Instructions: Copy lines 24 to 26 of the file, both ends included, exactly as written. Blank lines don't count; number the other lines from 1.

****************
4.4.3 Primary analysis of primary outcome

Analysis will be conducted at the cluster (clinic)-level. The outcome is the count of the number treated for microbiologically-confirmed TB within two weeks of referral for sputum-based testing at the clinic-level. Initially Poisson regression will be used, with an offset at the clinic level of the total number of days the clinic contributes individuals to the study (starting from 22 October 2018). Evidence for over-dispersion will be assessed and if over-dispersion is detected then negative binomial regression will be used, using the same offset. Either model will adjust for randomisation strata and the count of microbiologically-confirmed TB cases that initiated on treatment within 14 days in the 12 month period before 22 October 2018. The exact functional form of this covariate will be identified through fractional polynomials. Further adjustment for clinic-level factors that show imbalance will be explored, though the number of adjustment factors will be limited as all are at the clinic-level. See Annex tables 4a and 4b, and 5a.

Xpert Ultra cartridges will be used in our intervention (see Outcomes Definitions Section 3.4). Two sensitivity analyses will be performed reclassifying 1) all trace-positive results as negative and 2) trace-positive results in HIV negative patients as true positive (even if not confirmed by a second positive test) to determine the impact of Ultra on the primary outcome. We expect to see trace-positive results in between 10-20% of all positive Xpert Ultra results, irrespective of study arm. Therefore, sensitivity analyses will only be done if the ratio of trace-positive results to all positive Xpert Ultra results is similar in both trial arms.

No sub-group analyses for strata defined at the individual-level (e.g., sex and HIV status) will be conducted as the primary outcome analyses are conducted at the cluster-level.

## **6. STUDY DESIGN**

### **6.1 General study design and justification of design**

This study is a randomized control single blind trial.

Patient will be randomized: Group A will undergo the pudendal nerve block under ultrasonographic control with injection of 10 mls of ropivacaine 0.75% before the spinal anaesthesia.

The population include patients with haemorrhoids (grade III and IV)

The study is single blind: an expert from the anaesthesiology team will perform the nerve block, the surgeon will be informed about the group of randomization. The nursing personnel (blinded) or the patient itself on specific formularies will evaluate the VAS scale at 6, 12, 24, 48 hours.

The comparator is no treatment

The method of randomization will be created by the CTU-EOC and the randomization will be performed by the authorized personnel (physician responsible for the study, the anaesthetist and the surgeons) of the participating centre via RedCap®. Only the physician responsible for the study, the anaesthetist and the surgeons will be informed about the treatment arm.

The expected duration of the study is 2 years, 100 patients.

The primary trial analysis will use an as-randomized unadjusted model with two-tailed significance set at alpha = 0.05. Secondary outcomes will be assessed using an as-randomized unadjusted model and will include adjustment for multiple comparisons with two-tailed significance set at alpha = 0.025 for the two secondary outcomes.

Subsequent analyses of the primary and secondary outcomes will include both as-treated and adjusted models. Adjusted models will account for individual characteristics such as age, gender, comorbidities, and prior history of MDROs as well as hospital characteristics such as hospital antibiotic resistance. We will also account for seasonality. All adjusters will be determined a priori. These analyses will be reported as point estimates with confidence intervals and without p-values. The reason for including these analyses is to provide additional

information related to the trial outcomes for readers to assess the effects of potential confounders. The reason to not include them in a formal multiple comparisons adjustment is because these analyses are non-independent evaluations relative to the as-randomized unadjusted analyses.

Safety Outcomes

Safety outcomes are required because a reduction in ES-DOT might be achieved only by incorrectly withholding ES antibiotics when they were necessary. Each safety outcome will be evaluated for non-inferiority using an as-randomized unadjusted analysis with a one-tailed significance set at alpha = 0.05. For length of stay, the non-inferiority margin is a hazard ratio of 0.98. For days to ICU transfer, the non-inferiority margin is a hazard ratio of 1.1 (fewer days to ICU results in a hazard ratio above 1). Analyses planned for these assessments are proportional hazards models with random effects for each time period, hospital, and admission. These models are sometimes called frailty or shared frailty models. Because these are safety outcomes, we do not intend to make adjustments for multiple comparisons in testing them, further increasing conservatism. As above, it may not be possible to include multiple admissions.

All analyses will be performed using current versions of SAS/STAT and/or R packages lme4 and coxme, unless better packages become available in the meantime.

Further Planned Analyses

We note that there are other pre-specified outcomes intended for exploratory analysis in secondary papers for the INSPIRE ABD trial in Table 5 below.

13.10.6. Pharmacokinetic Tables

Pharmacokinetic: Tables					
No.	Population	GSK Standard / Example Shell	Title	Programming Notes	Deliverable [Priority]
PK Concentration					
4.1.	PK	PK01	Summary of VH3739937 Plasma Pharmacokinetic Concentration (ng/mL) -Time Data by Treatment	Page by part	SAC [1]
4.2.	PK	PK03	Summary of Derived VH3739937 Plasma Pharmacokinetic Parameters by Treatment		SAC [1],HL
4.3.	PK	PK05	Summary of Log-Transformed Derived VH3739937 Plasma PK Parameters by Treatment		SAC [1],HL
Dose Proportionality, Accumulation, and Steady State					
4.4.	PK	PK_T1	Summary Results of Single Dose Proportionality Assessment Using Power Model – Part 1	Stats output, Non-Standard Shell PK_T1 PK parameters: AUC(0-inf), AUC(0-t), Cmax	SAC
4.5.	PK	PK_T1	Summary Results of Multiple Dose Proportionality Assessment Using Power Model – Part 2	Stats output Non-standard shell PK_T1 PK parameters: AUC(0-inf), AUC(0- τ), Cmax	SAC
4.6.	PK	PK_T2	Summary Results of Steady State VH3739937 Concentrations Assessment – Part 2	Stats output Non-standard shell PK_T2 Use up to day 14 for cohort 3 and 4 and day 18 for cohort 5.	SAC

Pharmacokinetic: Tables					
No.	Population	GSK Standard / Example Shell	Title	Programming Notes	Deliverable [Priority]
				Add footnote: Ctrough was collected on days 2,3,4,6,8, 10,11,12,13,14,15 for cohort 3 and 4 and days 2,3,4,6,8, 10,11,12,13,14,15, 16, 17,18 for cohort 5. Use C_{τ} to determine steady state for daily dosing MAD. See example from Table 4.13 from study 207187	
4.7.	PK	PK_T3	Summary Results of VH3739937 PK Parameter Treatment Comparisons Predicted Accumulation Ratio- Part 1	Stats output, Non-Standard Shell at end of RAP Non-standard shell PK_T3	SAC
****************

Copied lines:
No.	Population	GSK Standard / Example Shell	Title	Programming Notes	Deliverable [Priority]
PK Concentration					
4.1.	PK	PK01	Summary of VH3739937 Plasma Pharmacokinetic Concentration (ng/mL) -Time Data by Treatment	Page by part	SAC [1]